Your Students' Union

Your Womens Community Book and Film Recommendations

We collected book and film recommendations from staff and students about Women's lives and experiences. Read on to find some new books to add to your reading list, and some films to watch too!

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Your Activities Officer Julia reading


Lessons in Chemistry, by Bonnie Garmus - recommended by Sharon Williams, Chair of the Women Staff Network

'This book is about Chemistry, which is a subject that I am very passionate about. Combining Chemistry with a very confident, smart female character in the 1960s makes the book very enjoyable.'

Send Nudes, by Saba Sams - anonymous recommendation

'These are a recent collection of short stories focusing on a young womans' place in the world, challenging stereotypes with a whimsical, fairytale kind of vibe.' 

Queenie, by Candice Carty-Williams - recommended by Debra Jackson, Skills Programme Manager at Your SU 

'An amazing book which is funny, scary and a snapshot of contemporary life, covering anxiety, self-awareness, and family complications.'

Invisible Women, by Caroline Criado Perez - anonymous recommendation

'Although Invisible Women is not an explicitly feminist book, it provides a lot of statistics, details and case studies on how unconscious biases, institutional sexism, classism, capitalism, and urban/rural planning disadvantages women. On the other hand, there are recommendations and case studies on how institutions can achieve the opposite effect enabling a more equal society. I used it to help me during my bachelor's degree and would highly recommend it to others'

Things We Do Not Tell The People We Love, by Huma Qureshi - recommended by Maryam Ali, Education Engagement Assistant Manager at Your SU 

'I raced through this short collection of stories as they were full of depth and emotion. Qureshi explores a range of human relationships with a deft hand. It starts with a bang, dissecting a boy/girl teen relationship in a community where such closeness is not okay, touching upon consent. There are tales of familial love and romantic love, alongside the troubles of friendship as we age and change.I especially enjoyed “Firecracker” which told of a girl and her friend, that pal who’s always ricocheting to the next thing. Being at a time when people are settling down, it felt fascinating and relatable and helped me reflect on how people can grow apart and that’s okay.'

The Handmaid's Tale, by Margaret Atwood - recommended by Panchami Satheesh, Your Education Officer 

'I came to read The Handmaid's tale as the part of my bachelors degree thesis study in English Language and Literature . As a book worm even I have been read a lot of women centred books one of my favourite is Margaret Atwood's  Handmaid tale. Atwood's masterful narrative serves as a poignant reflection on the complexities of womanhood, offering readers a profound exploration of identity, autonomy, and resistance. In the dystopian world , she paints the tale of societal norms and the importance of safeguarding women's rights. When I read this book I personally felt that it's an invitation for women to explore their voices, rights, and roles in society.'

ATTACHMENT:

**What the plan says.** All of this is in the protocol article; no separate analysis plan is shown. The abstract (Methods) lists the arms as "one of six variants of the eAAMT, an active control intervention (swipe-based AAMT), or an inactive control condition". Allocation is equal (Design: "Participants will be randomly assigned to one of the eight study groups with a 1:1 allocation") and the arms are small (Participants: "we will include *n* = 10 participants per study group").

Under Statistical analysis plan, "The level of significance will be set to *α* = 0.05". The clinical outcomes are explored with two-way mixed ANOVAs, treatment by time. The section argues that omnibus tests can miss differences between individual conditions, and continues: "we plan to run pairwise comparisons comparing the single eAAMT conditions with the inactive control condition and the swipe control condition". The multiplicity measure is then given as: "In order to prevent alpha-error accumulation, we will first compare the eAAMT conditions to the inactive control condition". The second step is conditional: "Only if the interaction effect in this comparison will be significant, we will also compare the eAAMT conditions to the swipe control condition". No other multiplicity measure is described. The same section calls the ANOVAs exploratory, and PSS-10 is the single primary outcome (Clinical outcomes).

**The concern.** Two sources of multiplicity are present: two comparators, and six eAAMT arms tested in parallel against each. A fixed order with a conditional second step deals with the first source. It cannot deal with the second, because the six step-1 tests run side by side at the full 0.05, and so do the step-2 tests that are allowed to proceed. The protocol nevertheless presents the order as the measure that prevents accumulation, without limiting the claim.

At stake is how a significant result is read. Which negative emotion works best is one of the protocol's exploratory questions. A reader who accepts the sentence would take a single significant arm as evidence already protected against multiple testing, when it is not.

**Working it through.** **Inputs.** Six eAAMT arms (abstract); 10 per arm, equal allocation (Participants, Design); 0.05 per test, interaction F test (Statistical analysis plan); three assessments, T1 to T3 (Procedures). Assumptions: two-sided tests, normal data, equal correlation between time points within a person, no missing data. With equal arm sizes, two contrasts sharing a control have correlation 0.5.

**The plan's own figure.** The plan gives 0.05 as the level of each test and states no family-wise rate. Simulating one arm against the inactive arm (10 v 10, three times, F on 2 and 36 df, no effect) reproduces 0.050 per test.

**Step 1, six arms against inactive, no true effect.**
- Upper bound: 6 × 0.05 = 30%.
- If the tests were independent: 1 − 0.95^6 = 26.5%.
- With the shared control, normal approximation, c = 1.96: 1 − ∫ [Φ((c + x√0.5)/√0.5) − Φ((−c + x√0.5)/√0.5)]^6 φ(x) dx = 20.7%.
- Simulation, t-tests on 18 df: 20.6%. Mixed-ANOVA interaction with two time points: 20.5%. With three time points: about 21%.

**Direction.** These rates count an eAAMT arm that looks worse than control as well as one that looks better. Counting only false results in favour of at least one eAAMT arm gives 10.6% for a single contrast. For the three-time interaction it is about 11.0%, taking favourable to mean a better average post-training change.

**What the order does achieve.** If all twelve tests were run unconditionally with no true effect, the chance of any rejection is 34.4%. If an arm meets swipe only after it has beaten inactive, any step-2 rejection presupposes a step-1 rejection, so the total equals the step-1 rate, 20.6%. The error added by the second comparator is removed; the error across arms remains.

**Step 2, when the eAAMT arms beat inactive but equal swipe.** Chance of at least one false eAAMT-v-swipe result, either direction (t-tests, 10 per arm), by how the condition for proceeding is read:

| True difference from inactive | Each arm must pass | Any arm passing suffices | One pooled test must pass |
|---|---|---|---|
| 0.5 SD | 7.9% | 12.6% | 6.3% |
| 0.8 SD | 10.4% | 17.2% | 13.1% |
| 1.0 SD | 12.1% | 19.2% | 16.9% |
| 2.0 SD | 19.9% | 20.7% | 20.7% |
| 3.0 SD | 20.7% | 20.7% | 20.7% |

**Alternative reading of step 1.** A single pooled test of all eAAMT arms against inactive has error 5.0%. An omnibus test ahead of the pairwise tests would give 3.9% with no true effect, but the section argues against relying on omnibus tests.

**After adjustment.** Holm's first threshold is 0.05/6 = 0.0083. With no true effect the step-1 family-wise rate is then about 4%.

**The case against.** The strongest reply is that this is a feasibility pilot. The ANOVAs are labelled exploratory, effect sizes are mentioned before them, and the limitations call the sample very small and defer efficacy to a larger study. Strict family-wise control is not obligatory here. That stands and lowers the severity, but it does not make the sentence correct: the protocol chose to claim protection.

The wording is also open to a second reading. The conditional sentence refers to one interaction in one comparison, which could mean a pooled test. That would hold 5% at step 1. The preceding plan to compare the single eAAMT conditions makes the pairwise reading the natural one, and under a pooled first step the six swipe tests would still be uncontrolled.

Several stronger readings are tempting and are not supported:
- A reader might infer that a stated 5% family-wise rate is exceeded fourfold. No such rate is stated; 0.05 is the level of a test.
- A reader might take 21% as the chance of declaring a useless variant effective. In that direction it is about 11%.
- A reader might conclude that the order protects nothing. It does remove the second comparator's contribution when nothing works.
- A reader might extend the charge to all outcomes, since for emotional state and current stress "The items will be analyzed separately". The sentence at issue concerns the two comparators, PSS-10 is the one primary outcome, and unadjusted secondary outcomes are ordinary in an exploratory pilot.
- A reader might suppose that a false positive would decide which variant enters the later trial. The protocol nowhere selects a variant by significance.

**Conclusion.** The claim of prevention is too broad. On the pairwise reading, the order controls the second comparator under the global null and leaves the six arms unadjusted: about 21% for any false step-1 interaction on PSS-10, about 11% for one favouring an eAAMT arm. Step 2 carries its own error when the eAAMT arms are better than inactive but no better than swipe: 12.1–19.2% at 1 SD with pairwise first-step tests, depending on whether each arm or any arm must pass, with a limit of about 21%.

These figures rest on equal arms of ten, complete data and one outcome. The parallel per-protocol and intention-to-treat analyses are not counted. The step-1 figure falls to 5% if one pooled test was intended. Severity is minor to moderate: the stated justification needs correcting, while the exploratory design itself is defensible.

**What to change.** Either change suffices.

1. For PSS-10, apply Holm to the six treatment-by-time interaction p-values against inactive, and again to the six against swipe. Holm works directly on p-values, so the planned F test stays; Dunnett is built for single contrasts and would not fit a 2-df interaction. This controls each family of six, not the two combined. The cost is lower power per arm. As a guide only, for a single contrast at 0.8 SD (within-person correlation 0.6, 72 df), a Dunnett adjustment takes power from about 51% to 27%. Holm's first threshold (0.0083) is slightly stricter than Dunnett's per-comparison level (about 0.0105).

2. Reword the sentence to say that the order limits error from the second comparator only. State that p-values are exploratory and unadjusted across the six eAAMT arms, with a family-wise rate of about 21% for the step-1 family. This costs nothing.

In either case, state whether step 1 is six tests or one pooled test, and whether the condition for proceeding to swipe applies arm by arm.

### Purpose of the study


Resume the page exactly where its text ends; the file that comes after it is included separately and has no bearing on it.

Girl, Woman, Other, by Bernardine Evaristo - anonymous recommendation 

'A modern, diverse depiction of womens' voices over the years.'

Autobiography of a Geisha, by Sayo Masuda - recommended by Maryam Ali, Education Engagement Assistant Manager at Your SU 

'It is one of those books that will leave a long lasting mark on you. To think someone who received no formal education was able to so meticulously portray her life, her challenges and lessons learned is commendable. I could only wish for the book to not end, but of course it had to. I would have loved to see how her life turned out past the first 30 years, but as I found with further research, the publication of the book caused a havoc in Masuda's personal life. Such a heart-rending tale!'

Wild:  A Journey from Lost to Found, by Cheryl Strayed - anonymous recommendation 

'An easy to read, real life account of a woman seizing an opportunity to buck the trend and learn a lot about herself in the process - could be quite encouraging or inspiring to some.'

Besharam, by Nafeesa Hamid - recommended by Maryam Ali, Education Engagement Assistant Manager at Your SU 

'I am still in the process of completing this short series of poems. But those that I have already read are hauntingly relatable, especially as a woman from a South Asian heritage. The book dives into the age old questions; When does a girl become a woman? When does her world allow her to become a woman? And what kind of woman should she be? The answers aren’t readily forthcoming. As she treads the shifting line between woman and daughter, between Pakistan and the West, between conservative Islam and liberal, Nafeesa has almost had to find a new language to try to communicate the difficulties of her situation.'


Little Women - recommended by Charlie Jefferson, Pharmacology student 

'It's a representation of the many different kinds of lives a woman can want and is allowed to want. You can get married and settle down, you can stay with your family, you can pursue your dreams and be whatever you want to be.'

Suffragette - anonymous recommendation

'shows women risking it all and shows the importance of political activists'

King Richard - recommended by Owolabi Temitayo Abidemi, International Business Management student

'I am recommending it because it showed that women can be recognized for our hard work and we can reach the apex height in life no matter the struggles.'



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